UNITED NATIONS (Reuters) - Russia said on Tuesday it does not want to offend Ukraine and other recently elected United Nations Security Council members by officially launching the race for a new secretary-general before the Jan. 1 start of their council terms.
U.N. Secretary-General Ban Ki-moon, a former South Korean foreign minister, is due to step down at the end of 2016 after serving two five-year terms. The job traditionally rotates between regions, with Eastern Europe next on the list.
The 15-member Security Council, including permanent veto powers Russia, China, the United States, Britain and France, considers an undisclosed list behind closed doors and recommends a candidate to be elected by the General Assembly.
In a bid to boost transparency, the General Assembly adopted a resolution in September asking the presidents of the General Assembly and the Security Council to begin the search for Ban’s replacement by sending a joint letter to the 193 U.N. states outlining the process and soliciting candidates.
But Russian U.N. Ambassador Vitaly Churkin said on Tuesday the letter should not be sent before January. The General Assembly is due to elect the new secretary-general in late 2016.
“We cannot do it without Ukraine and Uruguay and other new members. Really it’s impolite because the new members are going to be the ones ... doing the whole process, so how can we announce the process without them,” Churkin told Reuters.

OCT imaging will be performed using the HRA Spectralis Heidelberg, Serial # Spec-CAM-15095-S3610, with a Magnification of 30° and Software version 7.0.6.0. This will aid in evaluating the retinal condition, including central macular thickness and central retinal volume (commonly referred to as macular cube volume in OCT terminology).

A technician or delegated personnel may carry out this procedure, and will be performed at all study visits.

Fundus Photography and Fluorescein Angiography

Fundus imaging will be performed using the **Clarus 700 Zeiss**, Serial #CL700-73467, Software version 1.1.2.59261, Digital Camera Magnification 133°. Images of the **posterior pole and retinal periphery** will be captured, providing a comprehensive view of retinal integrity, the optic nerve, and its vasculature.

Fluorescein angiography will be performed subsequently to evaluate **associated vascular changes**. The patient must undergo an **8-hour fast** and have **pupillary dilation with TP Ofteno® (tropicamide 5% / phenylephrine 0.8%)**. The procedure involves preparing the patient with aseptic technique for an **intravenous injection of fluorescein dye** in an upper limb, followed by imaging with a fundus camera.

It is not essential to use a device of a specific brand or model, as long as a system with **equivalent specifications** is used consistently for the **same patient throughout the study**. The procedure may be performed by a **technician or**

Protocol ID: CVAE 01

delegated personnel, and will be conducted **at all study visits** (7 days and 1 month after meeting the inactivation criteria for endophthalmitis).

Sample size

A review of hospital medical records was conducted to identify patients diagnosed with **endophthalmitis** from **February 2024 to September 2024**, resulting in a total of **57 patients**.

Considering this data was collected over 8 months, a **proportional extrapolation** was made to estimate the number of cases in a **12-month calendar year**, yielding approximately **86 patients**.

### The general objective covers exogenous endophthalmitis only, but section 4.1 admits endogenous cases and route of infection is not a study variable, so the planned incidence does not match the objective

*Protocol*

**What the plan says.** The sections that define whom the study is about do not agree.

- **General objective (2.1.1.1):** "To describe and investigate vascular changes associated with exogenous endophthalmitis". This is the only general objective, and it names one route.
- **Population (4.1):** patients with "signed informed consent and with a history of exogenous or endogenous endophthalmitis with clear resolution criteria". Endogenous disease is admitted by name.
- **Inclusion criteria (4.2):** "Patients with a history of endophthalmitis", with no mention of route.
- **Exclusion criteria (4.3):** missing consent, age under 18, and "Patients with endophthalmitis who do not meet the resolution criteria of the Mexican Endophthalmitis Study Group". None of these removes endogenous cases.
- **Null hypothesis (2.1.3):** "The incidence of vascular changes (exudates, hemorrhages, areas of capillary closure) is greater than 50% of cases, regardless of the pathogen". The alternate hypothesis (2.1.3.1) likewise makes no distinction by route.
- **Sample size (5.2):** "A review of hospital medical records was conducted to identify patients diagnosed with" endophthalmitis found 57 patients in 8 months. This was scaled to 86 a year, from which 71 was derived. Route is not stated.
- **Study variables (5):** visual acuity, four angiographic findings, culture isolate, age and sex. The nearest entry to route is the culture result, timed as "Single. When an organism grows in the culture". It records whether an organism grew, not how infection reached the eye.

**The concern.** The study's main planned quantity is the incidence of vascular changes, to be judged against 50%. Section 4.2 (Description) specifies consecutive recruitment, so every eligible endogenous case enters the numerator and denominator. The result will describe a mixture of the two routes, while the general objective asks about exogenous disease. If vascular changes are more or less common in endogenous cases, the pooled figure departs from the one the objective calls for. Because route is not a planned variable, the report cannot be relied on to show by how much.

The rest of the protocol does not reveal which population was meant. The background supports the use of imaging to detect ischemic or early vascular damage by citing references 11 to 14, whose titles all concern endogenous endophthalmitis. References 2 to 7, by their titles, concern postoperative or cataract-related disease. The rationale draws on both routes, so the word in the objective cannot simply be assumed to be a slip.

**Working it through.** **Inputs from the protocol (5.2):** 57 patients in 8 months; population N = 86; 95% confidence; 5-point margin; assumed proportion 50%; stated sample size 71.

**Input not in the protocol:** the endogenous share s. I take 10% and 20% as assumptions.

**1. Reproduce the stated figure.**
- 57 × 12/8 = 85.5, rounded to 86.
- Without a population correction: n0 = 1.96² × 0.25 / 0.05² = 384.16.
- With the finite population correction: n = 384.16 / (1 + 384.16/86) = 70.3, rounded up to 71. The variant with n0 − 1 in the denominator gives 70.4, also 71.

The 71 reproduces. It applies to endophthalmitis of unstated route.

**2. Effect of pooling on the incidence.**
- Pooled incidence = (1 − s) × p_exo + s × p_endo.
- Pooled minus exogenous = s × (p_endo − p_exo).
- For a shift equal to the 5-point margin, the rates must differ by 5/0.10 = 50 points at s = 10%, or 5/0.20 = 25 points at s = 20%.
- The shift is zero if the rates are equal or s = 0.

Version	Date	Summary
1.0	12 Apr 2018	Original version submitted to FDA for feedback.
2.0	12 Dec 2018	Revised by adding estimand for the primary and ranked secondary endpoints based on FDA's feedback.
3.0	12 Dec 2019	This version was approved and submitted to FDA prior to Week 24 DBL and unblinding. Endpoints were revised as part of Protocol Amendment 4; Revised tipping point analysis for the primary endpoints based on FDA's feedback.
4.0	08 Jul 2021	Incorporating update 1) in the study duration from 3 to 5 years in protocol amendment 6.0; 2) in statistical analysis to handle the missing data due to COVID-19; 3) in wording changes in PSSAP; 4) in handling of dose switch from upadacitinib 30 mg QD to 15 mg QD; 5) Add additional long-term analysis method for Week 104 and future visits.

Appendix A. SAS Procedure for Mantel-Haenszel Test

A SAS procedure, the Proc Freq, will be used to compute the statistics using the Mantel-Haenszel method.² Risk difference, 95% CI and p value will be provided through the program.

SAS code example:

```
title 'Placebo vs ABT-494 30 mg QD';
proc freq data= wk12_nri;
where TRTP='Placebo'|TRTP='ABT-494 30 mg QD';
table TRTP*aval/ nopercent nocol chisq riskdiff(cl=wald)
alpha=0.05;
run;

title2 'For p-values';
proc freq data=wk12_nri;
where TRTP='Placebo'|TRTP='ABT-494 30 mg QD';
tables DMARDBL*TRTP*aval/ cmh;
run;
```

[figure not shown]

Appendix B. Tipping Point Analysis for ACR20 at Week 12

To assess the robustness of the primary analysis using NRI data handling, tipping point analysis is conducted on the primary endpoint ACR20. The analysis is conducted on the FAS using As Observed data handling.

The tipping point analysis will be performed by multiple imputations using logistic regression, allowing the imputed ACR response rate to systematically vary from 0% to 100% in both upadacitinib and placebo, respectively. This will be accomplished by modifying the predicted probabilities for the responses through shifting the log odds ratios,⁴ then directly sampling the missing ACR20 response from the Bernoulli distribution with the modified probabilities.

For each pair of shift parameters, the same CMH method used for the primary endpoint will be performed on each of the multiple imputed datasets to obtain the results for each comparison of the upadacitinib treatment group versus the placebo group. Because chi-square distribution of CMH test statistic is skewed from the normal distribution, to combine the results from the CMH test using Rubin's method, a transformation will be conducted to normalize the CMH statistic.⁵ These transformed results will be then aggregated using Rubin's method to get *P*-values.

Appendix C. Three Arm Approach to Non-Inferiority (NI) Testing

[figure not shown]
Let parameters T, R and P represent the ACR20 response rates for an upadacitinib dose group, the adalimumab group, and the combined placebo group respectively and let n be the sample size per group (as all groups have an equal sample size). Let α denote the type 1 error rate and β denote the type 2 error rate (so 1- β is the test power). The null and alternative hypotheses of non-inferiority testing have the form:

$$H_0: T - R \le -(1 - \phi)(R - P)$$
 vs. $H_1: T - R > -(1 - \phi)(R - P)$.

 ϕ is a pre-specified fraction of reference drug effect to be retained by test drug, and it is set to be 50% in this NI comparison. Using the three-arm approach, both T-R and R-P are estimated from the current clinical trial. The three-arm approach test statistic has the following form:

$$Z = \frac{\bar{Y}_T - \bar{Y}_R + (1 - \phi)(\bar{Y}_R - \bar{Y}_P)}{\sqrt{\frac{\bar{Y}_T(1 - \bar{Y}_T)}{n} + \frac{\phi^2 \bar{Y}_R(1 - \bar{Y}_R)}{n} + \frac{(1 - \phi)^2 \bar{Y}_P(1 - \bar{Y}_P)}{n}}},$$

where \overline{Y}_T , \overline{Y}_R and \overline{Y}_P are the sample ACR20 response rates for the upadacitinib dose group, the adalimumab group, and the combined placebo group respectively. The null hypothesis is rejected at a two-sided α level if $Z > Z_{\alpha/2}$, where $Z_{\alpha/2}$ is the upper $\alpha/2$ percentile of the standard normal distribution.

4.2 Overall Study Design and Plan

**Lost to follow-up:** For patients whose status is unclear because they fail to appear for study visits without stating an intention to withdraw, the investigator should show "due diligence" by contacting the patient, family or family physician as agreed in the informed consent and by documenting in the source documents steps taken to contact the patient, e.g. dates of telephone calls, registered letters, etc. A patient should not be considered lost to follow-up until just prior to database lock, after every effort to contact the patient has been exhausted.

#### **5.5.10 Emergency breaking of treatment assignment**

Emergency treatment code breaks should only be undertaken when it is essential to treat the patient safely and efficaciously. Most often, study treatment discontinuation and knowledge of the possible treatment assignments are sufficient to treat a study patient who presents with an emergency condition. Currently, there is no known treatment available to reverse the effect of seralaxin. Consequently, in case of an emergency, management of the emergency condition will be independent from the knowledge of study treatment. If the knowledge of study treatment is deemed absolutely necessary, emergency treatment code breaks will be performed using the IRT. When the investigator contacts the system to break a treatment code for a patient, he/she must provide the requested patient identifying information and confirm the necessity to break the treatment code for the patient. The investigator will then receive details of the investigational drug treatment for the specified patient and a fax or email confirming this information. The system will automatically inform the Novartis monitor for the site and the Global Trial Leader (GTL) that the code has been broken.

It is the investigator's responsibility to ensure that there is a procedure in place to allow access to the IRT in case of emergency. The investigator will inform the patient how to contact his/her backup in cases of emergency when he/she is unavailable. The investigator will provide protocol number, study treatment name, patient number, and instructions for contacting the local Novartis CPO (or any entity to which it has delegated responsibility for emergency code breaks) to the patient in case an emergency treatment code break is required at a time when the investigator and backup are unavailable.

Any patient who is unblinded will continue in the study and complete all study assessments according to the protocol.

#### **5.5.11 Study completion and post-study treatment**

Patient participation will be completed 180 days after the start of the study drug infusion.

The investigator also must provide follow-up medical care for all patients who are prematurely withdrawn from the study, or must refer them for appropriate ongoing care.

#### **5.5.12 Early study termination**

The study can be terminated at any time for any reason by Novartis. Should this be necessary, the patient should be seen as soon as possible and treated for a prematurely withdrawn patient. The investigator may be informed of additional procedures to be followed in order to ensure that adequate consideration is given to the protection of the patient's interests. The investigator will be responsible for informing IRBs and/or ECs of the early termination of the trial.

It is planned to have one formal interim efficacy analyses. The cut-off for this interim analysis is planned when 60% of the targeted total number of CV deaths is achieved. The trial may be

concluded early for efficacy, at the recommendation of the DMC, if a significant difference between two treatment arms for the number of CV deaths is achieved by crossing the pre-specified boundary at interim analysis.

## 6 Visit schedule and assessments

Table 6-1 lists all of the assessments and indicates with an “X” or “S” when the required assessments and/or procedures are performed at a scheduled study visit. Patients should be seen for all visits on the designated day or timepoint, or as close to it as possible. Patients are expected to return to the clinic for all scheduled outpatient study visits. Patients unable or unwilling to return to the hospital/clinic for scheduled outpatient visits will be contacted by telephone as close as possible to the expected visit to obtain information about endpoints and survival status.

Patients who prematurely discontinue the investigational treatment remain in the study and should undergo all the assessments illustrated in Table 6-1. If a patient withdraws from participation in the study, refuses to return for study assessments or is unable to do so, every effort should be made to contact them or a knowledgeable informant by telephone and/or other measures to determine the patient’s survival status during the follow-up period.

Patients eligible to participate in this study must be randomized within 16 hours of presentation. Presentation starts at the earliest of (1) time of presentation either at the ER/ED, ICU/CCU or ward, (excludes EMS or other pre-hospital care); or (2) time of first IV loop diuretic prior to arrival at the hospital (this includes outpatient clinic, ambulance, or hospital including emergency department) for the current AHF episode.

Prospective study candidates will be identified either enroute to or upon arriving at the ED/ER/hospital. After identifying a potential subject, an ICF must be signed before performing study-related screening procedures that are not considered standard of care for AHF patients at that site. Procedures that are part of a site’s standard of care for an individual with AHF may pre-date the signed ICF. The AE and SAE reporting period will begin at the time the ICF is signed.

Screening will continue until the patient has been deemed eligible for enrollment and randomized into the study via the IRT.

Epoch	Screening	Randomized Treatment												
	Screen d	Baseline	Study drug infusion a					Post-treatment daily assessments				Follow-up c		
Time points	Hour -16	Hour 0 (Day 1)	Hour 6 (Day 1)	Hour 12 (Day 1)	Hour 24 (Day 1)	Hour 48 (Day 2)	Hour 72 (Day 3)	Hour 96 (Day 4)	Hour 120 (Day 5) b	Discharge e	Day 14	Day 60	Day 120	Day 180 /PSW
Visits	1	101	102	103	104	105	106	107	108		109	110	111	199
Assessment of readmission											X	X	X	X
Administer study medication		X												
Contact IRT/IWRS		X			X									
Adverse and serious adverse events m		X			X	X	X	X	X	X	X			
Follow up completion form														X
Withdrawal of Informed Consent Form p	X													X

Ukraine, Egypt, Japan, Senegal and Uruguay are due to join the Security Council for a two-year term on Jan. 1.
“Why ... hurry and offend new non-permanent members of the Security Council,” Churkin said, in what appeared to be in part an usual show of concern for Russia’s neighbour Ukraine.
Russia annexed Ukraine’s Crimea in March 2014, which was followed by fighting between Moscow-backed separatist rebels and Ukrainian troops in eastern Ukraine. Russia denies supporting the rebels. A truce has largely held for the past month.
Mogens Lykketoft, president of the General Assembly, said on Tuesday he had shared a proposed draft letter on the secretary-general selection process with British U.N. ambassador Matthew Rycroft, who is Security Council president for November.
Lykketoft said he would like the letter sent “as quickly as possible.” However in a nod to Russia’s stance, Rycroft said “it’s such an important issue that it would be unwise to try to push something like that through without broad agreement.”
The General Assembly resolution adopted in September also asks for the names of secretary-general candidates to be circulated to all member states regularly along with their curriculum vitae.
Reporting by Michelle Nichols; Editing by Paul Simao